15 True, Quine himself often seems to take for granted that language has a welldefined core descriptive function, common to all well-founded assertoric discourse. This assumption underpins his claim that some apparently assertoric discourses those of intentional psychology or morality, for example do not serve this function, being rather expressive or instrumental. But as Chris Hookway (1988, 68 69) notes, it is far from clear that this assumption is defensible, in Quine s own terms. For example, given Quine s own minimalism about truth, it is no use his saying that descriptive discourse aims at truth. Why shouldn t a minimal notion of truth be useful in an expressive or instrumental discourse? In other words, why shouldn t a minimalist allow that truth itself is a multifunctional notion, in our earlier sense? And why shouldn t the notion of description be as minimal as that of truth thus undermining the assumption that description itself comprises a significant functional category? These are difficult matters, but that fact in itself supports the rather weak conclusion I want to draw. Quine s criticism of Carnap and Ryle s ontological pluralism is inconclusive, to say the least, because the issue depends on substantial issues about language on which the jury is still out. Perhaps it would be better to say that the jury has been disbanded, for contemporary philosophy seems to have forgotten the case. I have argued that there is no justification for this amnesia in Quine s response to Carnap and Ryle. We have seen that Quine agrees with Carnap in rejecting an external, non-pragmatic standpoint for metaphysics (and that Quine s appeal to the failure of the analytic synthetic distinction is largely a red herring at this point). Carnap s claim that traditional metaphysics is also guilty of a more local kind of error turns out to rest on foundations which Carnap himself does not supply in effect, functional foundations for Ryle s notion of a category mistake. Nothing in Quine s criticism of Carnap s and Ryle s pluralism seems to count against the existence of such foundations, and so the verdict on the Carnap Ryle view must await excavations first-order scientific enquiries into the underlying functions of language in human life. The importance of this kind of investigation is much less appreciated in contemporary philosophy than it was in the 1950s, I think; and Quine, or at least his interpreters, deserve some of the blame. 6 SAVING ONTOLOGY? I noted at the beginning that there seem to be two main grounds to hold Quine responsible for the apparent health of metaphysics in contemporary philosophy, of which the first was the impact of his criticisms of Carnap. The second was the impact of On What There Is, with which, as Putnam puts it, Quine... single handedly made Ontology a respectable subject. In the remainder of the paper I want to call attention by example to what seems to me a persistent misinterpretation of the sig- 15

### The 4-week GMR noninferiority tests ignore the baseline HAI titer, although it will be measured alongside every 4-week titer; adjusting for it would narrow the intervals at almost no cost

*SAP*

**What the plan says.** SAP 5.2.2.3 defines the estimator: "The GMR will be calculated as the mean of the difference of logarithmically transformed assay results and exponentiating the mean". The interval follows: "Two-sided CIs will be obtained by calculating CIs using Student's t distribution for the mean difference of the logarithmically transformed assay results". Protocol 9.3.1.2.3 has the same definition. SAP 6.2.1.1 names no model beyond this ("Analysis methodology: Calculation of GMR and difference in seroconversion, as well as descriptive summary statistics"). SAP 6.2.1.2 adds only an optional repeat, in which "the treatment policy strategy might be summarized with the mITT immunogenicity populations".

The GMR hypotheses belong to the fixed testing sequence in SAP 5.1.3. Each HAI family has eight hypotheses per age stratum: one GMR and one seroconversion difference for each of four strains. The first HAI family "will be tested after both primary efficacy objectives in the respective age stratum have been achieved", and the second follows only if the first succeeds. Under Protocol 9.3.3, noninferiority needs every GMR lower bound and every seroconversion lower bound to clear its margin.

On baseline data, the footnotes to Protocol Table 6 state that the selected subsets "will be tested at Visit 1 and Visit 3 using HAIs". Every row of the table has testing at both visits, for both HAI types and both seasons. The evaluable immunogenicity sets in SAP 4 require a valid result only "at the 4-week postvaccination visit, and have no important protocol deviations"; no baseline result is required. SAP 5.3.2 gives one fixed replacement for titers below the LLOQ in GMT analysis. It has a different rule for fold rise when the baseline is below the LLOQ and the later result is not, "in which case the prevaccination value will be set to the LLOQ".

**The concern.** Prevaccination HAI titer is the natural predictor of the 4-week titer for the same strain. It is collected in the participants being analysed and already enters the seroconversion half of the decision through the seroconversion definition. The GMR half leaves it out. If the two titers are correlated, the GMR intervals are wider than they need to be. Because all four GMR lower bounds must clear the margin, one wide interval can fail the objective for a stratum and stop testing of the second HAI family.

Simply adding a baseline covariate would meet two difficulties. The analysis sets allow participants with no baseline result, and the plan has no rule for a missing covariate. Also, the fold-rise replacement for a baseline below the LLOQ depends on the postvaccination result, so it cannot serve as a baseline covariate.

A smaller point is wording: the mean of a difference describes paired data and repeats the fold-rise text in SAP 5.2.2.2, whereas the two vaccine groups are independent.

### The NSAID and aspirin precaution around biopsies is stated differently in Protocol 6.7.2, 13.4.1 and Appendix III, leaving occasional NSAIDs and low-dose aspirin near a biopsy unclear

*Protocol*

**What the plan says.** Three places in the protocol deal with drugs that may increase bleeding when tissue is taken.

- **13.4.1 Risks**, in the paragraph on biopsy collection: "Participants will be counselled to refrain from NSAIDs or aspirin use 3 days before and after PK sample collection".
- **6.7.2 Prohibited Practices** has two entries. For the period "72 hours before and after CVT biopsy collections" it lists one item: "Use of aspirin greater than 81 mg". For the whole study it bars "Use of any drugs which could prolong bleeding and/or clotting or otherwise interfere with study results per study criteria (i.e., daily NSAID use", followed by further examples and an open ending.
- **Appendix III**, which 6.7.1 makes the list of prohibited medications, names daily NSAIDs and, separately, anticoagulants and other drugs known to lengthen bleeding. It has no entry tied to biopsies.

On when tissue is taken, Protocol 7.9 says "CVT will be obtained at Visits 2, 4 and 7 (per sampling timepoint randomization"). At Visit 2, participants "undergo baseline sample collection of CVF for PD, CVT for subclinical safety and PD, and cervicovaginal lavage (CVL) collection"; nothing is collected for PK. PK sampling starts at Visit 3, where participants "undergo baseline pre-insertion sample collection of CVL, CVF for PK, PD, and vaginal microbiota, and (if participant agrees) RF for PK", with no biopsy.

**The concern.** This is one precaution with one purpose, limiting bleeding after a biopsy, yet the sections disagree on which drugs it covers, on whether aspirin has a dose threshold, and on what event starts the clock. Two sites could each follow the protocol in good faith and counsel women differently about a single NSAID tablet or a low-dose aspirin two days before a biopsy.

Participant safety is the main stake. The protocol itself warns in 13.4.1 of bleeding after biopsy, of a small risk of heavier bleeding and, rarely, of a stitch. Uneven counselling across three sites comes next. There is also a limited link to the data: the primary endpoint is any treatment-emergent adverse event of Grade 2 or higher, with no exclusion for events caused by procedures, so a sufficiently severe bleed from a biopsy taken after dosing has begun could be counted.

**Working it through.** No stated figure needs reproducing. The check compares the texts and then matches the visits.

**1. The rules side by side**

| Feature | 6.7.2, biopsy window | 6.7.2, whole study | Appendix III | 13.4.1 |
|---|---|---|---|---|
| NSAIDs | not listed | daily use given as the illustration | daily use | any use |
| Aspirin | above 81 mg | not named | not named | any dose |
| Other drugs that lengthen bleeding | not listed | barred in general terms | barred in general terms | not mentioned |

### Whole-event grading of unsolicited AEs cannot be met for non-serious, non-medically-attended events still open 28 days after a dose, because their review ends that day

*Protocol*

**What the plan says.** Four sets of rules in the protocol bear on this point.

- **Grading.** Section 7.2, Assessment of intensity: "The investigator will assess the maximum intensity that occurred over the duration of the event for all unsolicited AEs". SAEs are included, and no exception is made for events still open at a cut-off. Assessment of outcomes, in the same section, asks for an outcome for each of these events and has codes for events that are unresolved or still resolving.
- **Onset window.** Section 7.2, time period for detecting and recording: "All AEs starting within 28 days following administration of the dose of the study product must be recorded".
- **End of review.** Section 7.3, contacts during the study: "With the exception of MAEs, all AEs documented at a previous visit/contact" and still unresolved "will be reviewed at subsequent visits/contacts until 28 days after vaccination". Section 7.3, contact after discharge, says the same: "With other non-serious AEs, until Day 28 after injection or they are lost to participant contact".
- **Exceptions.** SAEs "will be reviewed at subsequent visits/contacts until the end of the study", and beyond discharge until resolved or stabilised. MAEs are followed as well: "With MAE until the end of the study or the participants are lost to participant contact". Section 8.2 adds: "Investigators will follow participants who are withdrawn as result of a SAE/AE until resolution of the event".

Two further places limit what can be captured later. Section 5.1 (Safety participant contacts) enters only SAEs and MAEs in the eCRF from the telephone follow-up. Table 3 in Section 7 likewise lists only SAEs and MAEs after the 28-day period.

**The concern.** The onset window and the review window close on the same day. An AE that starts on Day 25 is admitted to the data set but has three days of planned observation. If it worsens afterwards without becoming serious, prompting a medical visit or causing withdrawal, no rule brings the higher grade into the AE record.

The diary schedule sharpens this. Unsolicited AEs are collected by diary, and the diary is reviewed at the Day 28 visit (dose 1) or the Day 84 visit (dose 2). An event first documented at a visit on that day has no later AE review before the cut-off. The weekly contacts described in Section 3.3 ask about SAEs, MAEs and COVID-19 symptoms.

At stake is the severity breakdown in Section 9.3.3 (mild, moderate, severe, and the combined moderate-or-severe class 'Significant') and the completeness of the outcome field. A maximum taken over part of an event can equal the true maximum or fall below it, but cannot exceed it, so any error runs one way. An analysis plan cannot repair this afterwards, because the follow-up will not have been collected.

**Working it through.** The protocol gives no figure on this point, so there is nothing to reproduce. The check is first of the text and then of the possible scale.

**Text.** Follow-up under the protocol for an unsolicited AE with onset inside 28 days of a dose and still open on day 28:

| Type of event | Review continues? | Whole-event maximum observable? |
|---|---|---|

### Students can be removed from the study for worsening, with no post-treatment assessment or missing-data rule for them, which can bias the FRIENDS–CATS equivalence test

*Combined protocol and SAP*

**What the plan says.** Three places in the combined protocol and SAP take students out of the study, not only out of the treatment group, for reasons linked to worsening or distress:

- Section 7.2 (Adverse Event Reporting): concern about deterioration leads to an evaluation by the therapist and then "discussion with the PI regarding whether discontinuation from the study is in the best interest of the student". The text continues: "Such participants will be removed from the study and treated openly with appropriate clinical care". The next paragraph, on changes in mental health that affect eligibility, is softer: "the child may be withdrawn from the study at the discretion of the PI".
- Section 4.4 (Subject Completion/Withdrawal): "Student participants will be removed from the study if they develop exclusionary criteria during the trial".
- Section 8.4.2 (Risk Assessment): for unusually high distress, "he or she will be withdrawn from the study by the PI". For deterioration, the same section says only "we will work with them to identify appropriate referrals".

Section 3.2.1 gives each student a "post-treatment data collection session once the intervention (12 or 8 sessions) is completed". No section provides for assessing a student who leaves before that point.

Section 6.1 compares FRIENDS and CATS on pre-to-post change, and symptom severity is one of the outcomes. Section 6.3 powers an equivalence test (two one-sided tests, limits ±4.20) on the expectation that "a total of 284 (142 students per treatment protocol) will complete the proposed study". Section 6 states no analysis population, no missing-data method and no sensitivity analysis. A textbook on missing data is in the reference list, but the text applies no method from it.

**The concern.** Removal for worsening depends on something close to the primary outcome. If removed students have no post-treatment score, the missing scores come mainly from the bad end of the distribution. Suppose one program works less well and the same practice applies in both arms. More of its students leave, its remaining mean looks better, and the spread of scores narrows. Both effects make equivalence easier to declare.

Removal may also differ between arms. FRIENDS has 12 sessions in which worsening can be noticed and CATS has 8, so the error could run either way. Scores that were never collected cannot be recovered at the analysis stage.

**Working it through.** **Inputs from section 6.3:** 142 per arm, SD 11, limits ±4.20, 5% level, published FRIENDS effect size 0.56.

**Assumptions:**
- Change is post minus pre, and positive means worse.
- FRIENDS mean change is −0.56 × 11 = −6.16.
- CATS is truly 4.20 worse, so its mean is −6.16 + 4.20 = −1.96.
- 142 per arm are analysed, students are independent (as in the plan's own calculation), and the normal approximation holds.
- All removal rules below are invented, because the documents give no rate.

16 nificance of Quine s position on ontology a misinterpretation that has the effect of making Quinean ontology a much more substantial metaphysical program than it really is. I offer two examples. Each is associated with one of the major figures of the post-quinean analytic philosophy Hilary Putnam and David Lewis, respectively and perhaps the weight of these giants has contributed to the persistence of the misinterpretation. 7 IS THERE AN ARGUMENT FROM INDISPENSABILITY? The first example comes from philosophy of mathematics. In debates between realists and anti-realists about mathematical entities, both sides commonly concede the force of the so-called Quine-Putnam indispensability argument. Here s a formulation of this argument from Hartry Field perhaps the leading contemporary writer on the irrealist side of these debates who attributes it particularly to Putnam: Putnam 1971 is the locus classicus for the view that we need to regard mathematics as true because only by doing so can we explain the utility of mathematics in other areas: for instance, its utility in science... and in metalogic.... The general form of this Putnamian argument is as follows: (i) We need to speak in terms of mathematical entities in doing science, metalogic, etc.; (ii) If we need to speak in terms of a kind of entity for such important purposes, we have excellent reason for supposing that that kind of entity exists (or at least, that claims that on their face state the existence of such entities are true). (Field 2001, ) Field takes it that in order to avoid the conclusion of this argument i.e., as he sees it, to avoid mathematical realism anti-realists need to deny the truth of the first premise. (Hence his interest in the project of science without numbers.) Here s another formulation of the indispensability argument, this time from Mark Colyvan (2003), on the realist side of the debate: For future reference I ll state the Quine-Putnam indispensability argument in the following explicit form: (P1) We ought to have ontological commitment to all and only the entities that are indispensable to our best scientific theories. 16